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More Effective Communication with Children - Part 5
Robert Elias Najemy


A child keeps pleading to be taken to a movie, but has not cleaned up his room for several days, a job, which he agreed to do.

What might be an average type of communication? An average parent may call the child lazy, irresponsible and inconsiderate.

An I-message in this case might be something like this:

"My child, sit down. I would like to express to you how I feel at this moment. There is conflict within me: on the one hand, I love you and want you to be happy. I want you to be able to enjoy that which makes you happy. I would like to take you to the movies, so that you might enjoy yourself. On the other hand, I feel cheated and that an injustice has been done, because we have made an agreement that you would clean your room, and you have not kept it. That makes me feel that you are not respecting our agreement and my need for your room to be clean.

"I also have another need, which is to feel that I am bringing you up in the proper way. When I see that you are not taking your word and your responsibilities seriously, I have doubts as to whether I am doing a good job and whether you will be able to function well in society, if you are not keeping your word. So I cannot bring myself to take you to the movies until you keep your word and clean up your room".

The parent may then lead into active listening with something like, "How do you feel what I have just said to you? Does it seem fair? Do you feel hurt? Would you like to talk about it?"

Also, the parent may take this opportunity to discuss with the child the factors that have prevented him from cleaning up his room.

"From the fact that you have not cleaned up your room, I get the idea that you do not like to do that job. Is there some special reason for that? Do you feel that it is unfair that I ask you to do that? What do you think would be a fair way to handle this situation? Have you some suggestions as to how we can overcome this source of tension between us?"

I can hear some parents who are reading this saying to themselves, "My child will never understand these explanations". My personal experience is that any child over two years old can understand the intent behind this communication and will feel the parentĒs respect, love and concern through it, and will feel the same for the parent.


A child is playing her CDĒs so loud that the parents in the next room cannot communicate with one another.

An angry parent may likely say, "CanĒt you be more considerate of others? Are you deaf? Why do you play that so loud?"

Would we talk that way to our neighbors if they were playing the music that loud? Would we talk that way to our colleague, our boss or our friends? Do we have the right to speak demeaningly to our children just because we think they belong to us? Imagine how you would politely communicate with a neighbor who was playing music loudly (especially if he is physically bigger than you are).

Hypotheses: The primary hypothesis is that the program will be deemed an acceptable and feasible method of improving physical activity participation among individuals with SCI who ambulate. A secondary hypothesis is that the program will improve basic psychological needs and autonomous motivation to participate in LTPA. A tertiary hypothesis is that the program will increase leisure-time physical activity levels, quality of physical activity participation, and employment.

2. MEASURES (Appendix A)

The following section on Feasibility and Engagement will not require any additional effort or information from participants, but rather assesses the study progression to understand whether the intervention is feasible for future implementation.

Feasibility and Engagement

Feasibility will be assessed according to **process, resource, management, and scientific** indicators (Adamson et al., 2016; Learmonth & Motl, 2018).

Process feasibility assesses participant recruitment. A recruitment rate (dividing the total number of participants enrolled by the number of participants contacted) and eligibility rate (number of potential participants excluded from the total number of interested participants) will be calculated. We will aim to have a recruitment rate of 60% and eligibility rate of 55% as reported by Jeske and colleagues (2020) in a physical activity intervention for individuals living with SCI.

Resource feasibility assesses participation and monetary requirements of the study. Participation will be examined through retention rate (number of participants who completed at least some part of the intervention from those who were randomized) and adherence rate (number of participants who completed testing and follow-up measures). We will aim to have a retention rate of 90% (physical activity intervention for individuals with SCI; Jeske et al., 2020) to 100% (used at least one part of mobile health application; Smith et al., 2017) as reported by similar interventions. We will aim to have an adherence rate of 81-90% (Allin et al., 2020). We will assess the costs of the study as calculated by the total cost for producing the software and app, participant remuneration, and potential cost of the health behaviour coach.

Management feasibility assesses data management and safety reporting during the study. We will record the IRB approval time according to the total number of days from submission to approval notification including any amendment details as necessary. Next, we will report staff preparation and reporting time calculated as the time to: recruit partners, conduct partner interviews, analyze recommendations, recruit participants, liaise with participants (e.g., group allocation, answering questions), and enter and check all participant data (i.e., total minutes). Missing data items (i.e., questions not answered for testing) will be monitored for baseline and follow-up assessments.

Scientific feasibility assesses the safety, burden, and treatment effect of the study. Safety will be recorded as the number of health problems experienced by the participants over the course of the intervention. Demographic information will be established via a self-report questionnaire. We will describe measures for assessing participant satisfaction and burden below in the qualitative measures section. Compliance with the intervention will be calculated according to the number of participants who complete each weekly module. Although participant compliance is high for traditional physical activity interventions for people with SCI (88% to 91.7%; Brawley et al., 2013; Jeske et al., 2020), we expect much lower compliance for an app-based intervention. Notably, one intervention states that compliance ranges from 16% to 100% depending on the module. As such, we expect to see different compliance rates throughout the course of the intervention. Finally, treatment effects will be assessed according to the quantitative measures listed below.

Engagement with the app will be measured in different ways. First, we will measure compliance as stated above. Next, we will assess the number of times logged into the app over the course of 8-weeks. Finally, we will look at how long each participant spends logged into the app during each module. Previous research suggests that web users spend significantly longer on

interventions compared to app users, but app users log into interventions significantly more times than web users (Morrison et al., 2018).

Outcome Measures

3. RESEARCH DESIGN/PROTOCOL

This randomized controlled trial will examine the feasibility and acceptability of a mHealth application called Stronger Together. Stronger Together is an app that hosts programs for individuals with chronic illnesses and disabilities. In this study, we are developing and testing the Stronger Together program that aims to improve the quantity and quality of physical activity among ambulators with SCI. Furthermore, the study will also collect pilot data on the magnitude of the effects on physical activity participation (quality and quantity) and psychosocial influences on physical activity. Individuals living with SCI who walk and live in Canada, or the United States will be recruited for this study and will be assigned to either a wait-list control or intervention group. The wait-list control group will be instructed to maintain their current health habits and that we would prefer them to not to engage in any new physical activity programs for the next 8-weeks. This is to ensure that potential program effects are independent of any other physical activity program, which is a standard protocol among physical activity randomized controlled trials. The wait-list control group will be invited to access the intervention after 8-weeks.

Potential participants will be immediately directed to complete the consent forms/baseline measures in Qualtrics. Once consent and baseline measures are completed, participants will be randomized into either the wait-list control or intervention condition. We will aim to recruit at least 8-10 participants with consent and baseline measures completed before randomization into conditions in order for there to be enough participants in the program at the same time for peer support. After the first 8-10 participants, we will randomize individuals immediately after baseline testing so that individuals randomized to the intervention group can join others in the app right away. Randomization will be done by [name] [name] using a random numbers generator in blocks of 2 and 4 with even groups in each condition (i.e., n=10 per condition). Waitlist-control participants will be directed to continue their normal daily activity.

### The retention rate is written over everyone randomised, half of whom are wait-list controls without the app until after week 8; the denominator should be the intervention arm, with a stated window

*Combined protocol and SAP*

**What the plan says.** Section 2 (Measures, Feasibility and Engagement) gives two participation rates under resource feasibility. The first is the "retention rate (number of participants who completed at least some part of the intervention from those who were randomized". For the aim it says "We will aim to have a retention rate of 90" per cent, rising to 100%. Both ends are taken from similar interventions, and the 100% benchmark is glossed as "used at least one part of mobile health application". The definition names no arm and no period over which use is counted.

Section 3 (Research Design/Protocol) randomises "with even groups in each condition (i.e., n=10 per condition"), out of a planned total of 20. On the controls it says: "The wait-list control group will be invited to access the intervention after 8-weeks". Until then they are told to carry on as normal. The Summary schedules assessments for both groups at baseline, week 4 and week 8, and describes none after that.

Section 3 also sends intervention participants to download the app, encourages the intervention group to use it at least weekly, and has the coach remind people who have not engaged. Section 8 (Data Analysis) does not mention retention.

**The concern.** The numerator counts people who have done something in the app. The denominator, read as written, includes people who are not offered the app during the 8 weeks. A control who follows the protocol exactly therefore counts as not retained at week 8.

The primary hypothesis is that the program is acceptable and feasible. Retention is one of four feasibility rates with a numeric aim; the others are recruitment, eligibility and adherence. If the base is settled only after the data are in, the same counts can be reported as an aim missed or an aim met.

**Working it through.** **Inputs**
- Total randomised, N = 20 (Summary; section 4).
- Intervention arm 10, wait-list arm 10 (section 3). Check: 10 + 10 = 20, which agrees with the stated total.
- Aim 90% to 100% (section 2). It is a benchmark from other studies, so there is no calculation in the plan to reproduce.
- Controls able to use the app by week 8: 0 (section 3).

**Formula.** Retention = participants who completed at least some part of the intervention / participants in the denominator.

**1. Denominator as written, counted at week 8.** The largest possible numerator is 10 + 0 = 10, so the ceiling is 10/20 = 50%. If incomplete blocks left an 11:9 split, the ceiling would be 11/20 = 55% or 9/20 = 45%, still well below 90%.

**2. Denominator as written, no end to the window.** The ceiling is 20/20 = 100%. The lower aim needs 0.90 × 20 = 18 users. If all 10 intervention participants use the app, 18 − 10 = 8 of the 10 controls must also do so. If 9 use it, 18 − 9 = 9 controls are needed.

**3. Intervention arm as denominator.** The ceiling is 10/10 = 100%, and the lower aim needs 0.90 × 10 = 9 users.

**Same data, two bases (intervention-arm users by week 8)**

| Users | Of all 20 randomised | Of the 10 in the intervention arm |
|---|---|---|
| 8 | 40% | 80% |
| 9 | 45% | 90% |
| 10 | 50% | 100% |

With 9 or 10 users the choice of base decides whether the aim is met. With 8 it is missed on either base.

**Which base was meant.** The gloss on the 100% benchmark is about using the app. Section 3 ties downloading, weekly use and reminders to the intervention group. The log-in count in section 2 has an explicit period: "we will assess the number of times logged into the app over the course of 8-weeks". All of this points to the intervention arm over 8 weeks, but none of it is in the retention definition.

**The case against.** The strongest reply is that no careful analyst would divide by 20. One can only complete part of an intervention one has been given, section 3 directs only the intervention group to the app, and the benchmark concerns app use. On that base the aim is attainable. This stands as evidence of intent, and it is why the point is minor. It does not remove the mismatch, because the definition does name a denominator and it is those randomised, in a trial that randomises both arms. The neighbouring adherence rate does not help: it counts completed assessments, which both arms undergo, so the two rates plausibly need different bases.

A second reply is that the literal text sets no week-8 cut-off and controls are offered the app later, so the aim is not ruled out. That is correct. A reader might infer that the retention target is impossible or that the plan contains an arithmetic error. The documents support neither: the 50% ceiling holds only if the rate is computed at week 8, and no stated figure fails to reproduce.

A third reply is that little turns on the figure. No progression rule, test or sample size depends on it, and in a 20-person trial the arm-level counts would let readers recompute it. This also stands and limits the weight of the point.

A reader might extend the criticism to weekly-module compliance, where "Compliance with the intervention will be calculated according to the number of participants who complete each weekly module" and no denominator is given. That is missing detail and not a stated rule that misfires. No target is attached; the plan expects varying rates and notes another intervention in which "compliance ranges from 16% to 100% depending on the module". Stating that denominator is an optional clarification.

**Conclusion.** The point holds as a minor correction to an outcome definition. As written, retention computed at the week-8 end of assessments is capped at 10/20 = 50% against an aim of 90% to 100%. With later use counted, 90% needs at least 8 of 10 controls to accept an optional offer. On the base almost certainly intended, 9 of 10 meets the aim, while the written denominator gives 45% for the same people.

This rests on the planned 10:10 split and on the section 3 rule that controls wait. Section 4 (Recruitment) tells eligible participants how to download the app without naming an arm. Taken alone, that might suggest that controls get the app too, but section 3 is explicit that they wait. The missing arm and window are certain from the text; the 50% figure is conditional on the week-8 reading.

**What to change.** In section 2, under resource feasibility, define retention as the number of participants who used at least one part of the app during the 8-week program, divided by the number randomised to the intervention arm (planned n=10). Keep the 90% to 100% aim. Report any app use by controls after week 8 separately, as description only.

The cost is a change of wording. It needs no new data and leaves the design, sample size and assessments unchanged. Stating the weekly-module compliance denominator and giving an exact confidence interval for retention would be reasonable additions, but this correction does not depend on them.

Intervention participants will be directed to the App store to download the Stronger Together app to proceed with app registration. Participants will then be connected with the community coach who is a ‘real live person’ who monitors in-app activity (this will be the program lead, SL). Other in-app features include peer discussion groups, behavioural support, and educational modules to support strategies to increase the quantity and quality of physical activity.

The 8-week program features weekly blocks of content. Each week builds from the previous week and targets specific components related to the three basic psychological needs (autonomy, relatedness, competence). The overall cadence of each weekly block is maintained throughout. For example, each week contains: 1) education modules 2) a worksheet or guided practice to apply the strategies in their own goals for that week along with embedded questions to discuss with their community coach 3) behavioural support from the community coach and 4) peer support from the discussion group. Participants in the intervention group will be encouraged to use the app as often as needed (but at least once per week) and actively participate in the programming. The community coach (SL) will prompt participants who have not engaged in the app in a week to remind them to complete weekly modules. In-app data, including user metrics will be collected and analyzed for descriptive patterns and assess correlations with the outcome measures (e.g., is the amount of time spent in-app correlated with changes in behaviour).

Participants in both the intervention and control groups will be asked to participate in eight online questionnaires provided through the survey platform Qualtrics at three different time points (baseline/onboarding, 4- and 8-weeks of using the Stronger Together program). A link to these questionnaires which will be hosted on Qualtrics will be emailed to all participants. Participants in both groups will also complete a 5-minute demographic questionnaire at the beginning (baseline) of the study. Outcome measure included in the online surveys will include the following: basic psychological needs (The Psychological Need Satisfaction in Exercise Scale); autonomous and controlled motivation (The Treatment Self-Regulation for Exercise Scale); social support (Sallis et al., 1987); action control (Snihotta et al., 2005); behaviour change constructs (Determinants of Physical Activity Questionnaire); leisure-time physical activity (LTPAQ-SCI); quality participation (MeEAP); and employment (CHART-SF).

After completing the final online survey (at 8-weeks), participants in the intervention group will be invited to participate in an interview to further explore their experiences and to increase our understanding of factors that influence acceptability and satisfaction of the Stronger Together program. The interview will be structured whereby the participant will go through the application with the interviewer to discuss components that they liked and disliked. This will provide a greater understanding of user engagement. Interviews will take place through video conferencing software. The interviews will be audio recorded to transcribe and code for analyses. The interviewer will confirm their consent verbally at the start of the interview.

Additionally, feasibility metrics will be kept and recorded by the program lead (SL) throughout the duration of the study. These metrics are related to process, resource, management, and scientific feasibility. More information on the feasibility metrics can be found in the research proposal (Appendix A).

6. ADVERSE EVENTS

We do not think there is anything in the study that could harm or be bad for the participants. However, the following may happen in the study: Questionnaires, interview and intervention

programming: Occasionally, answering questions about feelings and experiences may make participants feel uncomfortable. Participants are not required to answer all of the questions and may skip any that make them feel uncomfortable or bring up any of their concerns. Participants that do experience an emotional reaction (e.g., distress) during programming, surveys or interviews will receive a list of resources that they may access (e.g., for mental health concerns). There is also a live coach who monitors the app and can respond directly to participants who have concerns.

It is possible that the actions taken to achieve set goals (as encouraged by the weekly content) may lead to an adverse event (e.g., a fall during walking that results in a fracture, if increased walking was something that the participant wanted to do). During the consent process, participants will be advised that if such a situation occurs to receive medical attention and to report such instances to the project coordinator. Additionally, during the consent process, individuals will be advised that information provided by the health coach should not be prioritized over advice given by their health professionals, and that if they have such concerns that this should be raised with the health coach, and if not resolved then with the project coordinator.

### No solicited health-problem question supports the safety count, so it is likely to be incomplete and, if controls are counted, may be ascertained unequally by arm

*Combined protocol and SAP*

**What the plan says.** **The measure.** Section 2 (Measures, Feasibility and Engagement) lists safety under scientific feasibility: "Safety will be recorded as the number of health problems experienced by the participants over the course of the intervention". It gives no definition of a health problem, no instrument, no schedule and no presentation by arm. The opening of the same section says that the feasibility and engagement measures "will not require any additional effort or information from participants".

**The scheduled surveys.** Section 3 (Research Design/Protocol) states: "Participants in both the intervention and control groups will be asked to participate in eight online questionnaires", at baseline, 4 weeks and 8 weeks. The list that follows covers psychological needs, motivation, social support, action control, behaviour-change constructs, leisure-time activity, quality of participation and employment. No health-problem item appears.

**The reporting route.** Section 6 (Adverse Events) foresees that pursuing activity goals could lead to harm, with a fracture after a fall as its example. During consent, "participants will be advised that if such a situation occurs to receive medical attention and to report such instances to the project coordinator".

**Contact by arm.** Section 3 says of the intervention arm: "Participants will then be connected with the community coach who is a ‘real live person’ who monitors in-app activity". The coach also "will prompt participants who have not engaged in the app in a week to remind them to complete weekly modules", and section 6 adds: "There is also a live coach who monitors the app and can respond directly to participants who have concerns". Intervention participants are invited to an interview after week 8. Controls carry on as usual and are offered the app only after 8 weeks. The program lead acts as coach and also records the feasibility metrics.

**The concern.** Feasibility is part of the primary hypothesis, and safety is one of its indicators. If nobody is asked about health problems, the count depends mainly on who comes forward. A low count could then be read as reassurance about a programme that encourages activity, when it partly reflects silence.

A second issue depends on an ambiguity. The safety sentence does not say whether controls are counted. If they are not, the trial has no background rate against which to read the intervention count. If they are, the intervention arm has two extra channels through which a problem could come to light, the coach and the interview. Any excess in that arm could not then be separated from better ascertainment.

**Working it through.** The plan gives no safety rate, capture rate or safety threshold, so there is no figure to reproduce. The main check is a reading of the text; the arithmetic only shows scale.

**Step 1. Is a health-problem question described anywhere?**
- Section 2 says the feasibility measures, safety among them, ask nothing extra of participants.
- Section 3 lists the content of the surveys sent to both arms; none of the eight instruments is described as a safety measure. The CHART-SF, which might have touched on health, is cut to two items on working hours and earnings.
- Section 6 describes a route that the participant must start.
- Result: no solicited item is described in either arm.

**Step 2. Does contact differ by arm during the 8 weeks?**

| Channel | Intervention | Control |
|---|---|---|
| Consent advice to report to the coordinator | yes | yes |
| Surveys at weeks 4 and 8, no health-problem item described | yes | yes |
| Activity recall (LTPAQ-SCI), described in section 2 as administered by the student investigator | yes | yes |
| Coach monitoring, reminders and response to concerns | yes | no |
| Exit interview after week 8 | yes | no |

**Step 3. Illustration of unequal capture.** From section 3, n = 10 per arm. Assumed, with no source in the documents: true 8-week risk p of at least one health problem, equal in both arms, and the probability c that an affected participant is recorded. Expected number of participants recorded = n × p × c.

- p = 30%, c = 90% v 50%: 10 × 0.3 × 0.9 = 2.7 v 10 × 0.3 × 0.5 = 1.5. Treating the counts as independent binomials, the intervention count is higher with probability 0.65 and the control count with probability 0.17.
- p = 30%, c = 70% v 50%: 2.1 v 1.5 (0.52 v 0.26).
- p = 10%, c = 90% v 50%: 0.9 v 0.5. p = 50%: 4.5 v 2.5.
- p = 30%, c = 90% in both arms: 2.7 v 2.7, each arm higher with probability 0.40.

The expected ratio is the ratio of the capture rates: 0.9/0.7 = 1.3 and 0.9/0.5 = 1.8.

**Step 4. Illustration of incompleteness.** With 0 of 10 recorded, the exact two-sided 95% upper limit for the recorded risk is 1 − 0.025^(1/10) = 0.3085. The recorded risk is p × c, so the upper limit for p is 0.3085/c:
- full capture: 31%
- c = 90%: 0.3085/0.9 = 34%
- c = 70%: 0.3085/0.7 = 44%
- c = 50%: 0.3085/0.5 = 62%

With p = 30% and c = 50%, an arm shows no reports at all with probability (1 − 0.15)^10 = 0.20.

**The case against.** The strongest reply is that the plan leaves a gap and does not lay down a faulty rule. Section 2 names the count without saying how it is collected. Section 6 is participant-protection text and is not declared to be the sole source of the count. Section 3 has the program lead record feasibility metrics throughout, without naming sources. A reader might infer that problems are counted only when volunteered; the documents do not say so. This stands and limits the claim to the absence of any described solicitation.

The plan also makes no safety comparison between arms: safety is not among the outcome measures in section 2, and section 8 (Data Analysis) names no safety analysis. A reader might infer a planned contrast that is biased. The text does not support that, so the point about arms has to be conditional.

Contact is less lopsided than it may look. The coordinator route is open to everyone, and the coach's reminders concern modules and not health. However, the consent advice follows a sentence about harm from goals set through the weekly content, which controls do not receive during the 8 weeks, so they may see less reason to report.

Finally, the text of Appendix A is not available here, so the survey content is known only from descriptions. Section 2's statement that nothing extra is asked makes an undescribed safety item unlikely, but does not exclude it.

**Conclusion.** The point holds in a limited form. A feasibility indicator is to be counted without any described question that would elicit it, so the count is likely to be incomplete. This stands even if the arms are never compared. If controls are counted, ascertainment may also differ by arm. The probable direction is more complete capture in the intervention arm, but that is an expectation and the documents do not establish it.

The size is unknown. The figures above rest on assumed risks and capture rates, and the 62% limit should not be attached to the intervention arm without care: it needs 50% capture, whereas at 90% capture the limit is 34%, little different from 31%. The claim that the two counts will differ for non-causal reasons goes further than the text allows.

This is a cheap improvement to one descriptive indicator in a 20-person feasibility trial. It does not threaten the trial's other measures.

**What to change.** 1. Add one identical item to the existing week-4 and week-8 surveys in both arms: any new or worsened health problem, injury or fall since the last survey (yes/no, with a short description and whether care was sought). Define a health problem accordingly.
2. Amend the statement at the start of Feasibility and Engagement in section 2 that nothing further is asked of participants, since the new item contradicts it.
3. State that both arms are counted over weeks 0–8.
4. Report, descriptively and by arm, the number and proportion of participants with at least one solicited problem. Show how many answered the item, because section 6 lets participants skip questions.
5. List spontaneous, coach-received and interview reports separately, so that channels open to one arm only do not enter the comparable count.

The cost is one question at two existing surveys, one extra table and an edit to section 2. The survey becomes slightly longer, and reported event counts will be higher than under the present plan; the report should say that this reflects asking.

Remember that the key to effective communication is that we neither suppress ourselves nor the others. We respect both our needs and those of the others. So, we are not going to put up with the music, but neither are we going to hurt the otherĒs feelings.

An example in this case might be as follows:

"Maria, could you please turn down the music for a moment? I would like to tell you something which is very important to me. I have conflicting needs. My need for you is to be happy and not to feel suppressed. I also do not want to be in a state of conflict with you because when I am, I do not feel at all well; and neither do you.

"On the other hand, I cannot tolerate the high volume which you were just playing your music. Your father and I are trying to talk in the next room and we cannot hear each other because of the music.

"I also have the need not to bother the neighbors, just as I would not like them to bother us. I would like to keep up good relationships with them. I Ēm afraid that the loud music may be bothering them. For that reason I ask you to please cooperate on this matter and play the music at a lower volume or perhaps you could wear headphones and enjoy the music at the volume you prefer, while we have peace".

Then the parent might want to lead into active listening as to how the child feels about that message. "How do you feel about what I Ēm asking you to do? Do you feel suppressed or unhappy? I hope we can find a way for both of us to be happy. Tell me your feelings".

This method of communication is much more likely to encourage willful cooperation from the child, while respect between parent and child is mutually maintained.

Although we feel great love for our children, we are often unable to communicate that love, because of a lack in communication skills. We mean well; but our own problems and fears get in our way and disrupt our communication with our children.

Robert Elias Najemy is the author of 20 books. He is the founder and director of the Center for Harmonious Living in Athens, Greece. He has lectured over 25,000 hours and has worked with around 20,000 persons through personal appointments, classes and seminars. His book The Psychology of Happiness is available at:

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